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Employment Data Shows No Sign of Recession

There are many different data sets from which to view and analyze the employment picture in the US. The Non-Farm Payroll report (NFP) is one that generally attracts the most attention. It is also sometimes called the Employment Situation Report or the 'Establishment Survey'. Another series of data is presented by the Household Survey. Confused yet? Don't be.

The Establishment Survey (presented in NFP) polls 400,000 companies on how many employees they have and also covers government entities (i.e establishment). That data is then 'smoothed' based on seasonal hiring and firing patterns to provide an easily digestible series or trend for viewing employment.


The Household Survey questions 60,000 households each month on whether they have jobs and whether someone is looking for one. This data is then factored for the working population as a whole and used to calculate the unemployment rate. In the most recent NFP on Friday Sep, 6th, some commented about the weakening of the 'jobs' numbers. The employment report on the number of new hiring did indeed come in below expectations, but there are a lot of caveats that come with end of summer numbers.


The Sep NFP, which is actually data for August is heavily 'smoothed' for numerous factors such as the end of summer seasonal employment, vacations, and the return to school.

In contrast, the Household Survey Employment yielded a measure of 590,000 new jobs, far above the 130,000 reported in NFP.


Which one is correct? Both, and neither. Measuring the actual numbers in a highly fluid and mobile economy is daunting and estimating and trending is sometimes the best we can do. But, we can look at other data series to provide confirmation or non-confirmation as to whether we're seeing an outlier or a change in trend in jobs.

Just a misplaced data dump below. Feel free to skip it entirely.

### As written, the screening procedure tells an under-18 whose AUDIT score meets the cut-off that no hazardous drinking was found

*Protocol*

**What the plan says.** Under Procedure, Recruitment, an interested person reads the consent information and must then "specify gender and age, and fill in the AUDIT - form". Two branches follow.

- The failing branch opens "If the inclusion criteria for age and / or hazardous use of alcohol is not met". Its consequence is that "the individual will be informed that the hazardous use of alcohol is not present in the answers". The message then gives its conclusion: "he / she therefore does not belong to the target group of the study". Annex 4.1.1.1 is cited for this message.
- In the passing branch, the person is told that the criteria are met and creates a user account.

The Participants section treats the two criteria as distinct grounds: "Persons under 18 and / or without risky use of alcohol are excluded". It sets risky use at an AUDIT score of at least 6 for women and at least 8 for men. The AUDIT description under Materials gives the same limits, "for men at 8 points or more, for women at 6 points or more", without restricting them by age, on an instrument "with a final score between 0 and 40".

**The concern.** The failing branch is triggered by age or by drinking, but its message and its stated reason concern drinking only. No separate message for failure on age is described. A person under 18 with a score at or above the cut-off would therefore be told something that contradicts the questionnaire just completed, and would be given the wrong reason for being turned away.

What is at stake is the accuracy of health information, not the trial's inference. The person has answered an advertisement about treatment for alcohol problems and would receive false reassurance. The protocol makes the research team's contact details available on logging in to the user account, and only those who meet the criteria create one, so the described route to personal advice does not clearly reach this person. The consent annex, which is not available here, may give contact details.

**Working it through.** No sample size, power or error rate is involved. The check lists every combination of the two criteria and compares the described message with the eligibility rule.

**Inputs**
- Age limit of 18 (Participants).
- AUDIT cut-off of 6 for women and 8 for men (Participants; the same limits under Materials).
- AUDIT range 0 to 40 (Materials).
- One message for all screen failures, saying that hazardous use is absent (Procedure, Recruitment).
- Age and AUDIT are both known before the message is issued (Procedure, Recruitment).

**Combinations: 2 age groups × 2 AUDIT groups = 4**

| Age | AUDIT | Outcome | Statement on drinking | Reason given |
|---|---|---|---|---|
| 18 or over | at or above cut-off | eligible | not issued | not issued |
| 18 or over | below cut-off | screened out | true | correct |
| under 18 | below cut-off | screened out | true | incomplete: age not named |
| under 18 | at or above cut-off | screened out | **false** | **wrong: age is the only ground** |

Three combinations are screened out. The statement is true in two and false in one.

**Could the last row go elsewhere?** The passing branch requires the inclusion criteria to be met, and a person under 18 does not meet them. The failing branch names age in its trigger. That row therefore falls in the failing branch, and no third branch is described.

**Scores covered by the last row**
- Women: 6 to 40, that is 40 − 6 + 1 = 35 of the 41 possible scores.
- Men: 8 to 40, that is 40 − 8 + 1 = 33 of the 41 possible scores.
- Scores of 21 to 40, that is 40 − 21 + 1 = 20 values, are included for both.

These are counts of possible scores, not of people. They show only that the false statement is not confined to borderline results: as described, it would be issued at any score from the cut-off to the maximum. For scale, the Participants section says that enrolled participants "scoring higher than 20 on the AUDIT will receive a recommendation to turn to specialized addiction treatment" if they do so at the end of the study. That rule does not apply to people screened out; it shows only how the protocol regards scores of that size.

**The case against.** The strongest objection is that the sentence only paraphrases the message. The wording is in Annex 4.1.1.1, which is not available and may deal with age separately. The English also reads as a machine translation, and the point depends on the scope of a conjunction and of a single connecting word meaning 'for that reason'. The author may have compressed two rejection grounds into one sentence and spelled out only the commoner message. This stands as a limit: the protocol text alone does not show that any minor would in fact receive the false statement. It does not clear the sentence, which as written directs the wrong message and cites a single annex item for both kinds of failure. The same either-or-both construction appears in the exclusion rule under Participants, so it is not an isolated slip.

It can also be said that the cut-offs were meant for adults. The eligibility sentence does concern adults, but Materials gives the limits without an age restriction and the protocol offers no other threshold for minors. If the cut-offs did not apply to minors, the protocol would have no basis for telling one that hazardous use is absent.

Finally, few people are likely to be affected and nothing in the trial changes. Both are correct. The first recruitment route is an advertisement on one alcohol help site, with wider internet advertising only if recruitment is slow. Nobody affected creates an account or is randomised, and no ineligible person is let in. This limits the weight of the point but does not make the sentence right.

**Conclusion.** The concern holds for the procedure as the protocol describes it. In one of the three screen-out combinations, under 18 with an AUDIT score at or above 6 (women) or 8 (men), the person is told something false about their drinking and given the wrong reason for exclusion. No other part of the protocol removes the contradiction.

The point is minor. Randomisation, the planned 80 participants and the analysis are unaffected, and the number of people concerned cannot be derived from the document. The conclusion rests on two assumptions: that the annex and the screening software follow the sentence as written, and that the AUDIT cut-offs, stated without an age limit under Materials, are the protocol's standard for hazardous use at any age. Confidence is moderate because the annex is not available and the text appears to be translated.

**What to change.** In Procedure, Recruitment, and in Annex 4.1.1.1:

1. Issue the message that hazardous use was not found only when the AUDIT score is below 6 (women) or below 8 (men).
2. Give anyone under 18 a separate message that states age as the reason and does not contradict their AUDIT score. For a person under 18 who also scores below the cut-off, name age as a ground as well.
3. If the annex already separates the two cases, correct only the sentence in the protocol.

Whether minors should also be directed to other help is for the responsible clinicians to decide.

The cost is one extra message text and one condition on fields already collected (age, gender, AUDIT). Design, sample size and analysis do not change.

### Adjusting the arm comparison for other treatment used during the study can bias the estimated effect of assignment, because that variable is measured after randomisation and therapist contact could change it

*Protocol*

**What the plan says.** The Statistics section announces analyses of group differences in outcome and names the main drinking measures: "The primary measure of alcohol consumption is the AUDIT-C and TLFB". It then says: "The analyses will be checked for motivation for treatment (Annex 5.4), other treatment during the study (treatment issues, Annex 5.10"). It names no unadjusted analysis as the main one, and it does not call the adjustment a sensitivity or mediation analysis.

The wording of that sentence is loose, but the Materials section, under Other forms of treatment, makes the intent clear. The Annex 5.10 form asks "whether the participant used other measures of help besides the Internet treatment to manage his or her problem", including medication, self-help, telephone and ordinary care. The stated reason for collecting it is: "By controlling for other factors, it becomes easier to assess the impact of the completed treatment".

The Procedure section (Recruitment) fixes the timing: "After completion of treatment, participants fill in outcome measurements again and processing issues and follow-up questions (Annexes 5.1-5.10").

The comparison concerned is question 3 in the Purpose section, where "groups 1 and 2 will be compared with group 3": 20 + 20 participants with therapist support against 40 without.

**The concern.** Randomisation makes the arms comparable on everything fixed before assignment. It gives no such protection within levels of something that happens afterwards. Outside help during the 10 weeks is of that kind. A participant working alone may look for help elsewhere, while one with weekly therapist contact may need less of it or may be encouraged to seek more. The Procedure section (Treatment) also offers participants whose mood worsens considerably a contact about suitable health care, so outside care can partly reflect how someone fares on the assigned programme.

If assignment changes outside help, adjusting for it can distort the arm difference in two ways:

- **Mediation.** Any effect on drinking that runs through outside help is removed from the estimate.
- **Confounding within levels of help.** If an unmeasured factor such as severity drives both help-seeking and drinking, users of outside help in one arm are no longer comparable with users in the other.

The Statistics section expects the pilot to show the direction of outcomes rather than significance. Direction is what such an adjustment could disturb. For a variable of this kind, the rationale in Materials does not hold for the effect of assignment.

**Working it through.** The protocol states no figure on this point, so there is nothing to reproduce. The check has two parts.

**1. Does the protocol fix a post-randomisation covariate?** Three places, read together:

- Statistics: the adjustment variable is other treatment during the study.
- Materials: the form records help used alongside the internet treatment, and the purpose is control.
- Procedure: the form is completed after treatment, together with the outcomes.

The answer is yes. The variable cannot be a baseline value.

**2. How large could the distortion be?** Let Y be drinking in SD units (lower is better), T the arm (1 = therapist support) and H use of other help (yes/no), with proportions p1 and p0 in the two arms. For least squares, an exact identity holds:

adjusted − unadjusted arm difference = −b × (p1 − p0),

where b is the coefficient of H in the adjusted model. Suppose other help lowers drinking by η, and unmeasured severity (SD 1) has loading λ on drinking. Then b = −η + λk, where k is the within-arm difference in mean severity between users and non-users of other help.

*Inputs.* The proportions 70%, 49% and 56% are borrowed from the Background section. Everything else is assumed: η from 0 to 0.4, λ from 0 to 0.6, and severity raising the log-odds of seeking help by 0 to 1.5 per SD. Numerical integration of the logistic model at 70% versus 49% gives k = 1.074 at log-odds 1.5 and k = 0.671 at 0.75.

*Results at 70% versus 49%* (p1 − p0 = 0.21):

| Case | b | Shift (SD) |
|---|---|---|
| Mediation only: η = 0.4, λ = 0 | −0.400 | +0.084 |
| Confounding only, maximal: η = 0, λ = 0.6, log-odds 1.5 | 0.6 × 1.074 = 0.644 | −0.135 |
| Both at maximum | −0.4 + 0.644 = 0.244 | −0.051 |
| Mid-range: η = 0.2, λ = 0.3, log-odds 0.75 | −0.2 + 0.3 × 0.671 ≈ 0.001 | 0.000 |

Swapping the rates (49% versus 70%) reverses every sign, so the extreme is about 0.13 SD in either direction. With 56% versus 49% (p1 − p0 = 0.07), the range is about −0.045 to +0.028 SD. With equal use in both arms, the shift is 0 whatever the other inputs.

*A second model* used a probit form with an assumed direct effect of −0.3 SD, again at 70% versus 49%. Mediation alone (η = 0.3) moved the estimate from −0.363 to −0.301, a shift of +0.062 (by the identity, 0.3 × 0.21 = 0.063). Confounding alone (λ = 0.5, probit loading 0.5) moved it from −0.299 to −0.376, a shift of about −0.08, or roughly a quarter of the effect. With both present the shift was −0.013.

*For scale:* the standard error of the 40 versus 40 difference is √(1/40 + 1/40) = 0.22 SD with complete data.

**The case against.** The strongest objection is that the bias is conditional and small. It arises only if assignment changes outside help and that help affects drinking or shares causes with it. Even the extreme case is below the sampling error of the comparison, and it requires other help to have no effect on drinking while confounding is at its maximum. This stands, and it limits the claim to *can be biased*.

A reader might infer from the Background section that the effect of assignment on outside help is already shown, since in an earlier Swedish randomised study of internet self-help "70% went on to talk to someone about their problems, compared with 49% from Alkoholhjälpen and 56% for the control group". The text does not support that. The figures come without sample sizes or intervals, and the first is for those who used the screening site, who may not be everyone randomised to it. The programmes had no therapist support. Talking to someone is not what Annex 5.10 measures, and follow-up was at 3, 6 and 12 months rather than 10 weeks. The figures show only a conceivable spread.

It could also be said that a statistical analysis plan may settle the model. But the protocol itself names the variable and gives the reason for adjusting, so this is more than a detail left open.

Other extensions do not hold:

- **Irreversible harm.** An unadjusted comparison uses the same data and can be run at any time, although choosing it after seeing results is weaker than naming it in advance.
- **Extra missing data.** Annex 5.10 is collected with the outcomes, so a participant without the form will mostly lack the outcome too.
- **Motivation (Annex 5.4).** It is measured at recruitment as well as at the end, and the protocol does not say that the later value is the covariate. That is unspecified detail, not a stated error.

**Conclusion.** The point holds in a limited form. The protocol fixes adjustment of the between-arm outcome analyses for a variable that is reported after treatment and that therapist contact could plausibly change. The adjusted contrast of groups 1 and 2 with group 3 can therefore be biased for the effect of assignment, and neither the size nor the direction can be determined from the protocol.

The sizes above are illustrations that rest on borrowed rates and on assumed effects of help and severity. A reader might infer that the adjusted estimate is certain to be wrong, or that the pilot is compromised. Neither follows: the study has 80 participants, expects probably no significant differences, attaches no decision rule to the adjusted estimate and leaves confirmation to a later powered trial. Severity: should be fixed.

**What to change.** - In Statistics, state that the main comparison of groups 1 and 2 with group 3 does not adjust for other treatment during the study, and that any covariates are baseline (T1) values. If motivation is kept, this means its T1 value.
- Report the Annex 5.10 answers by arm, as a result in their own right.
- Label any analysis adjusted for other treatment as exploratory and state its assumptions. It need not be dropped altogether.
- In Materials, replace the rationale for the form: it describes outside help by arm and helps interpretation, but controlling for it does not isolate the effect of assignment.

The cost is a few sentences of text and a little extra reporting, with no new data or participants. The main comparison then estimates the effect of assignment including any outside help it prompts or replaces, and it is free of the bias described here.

To really understand the 'jobs' picture, a main driver of economic growth, one can look at other data like unemployment (jobless) claims, wages, tax receipts and retail sales to give a deeper view of the employment mosaic. Weaker hiring could be temporary, or a mismatch geographically, a mismatch in labor skills, or a sign the economy is slowing. What we tend to see in an economy that is slowing is not just an slowdown in hiring, but an increase in unemployment, and that usually starts with an increase jobless claims.


As one can see in the chart below, increasing claims is usually an 'early warning sign' of a slowdown. Jobless Claims today are not just at historic lows, they've shown no sign of increasing.

Wage changes have historically been a good sign of a trend change in the economy and as we see from the most recent numbers average hourly earnings on a month over month and year over year basis are the best in a decade or so. Retail Sales have been strong and they can confirm the wage increases. In the chart below, Retail Sales are usually driven by wage increases and tend to rollover even prior to the rollover in income. While the two are not perfectly correlated, the cause and affect relationship between wages and spending is logical and a slowdown in either Retail Sales or wage growth would be reason for concern, but we've seen a slowdown in neither.

So, which employment numbers to believe? Actually, all of them because they should be viewed together to help us understand the jobs mosaic they create. We have a very low unemployment rate but have seen some seasonally adjusted numbers that show slower job growth. Since 2010 we've averaged around 200,000 new jobs per month, since 1950 there is no other period like that (or prior to I suspect). Yet, we're seeing no increase in new unemployment claims (firings) and job openings (reported in JOLTs) are still high (higher than the number of available workers). This has helped the wage growth that is leading to increased retail spending. No where in those numbers is the weakness that leads to recession.


We may have reached a point where the slowdown in new hires is due to a 'mismatch' in skills or geography that can hopefully be resolved by drawing in new or previously disheartened workers (who had stopped looking for work). This is not a bad problem to have, in fact with some luck and/or creativity, the long term unemployed may take on new opportunities that will also increase tax revenues, lower government spending and even strengthen programs like Social Security.

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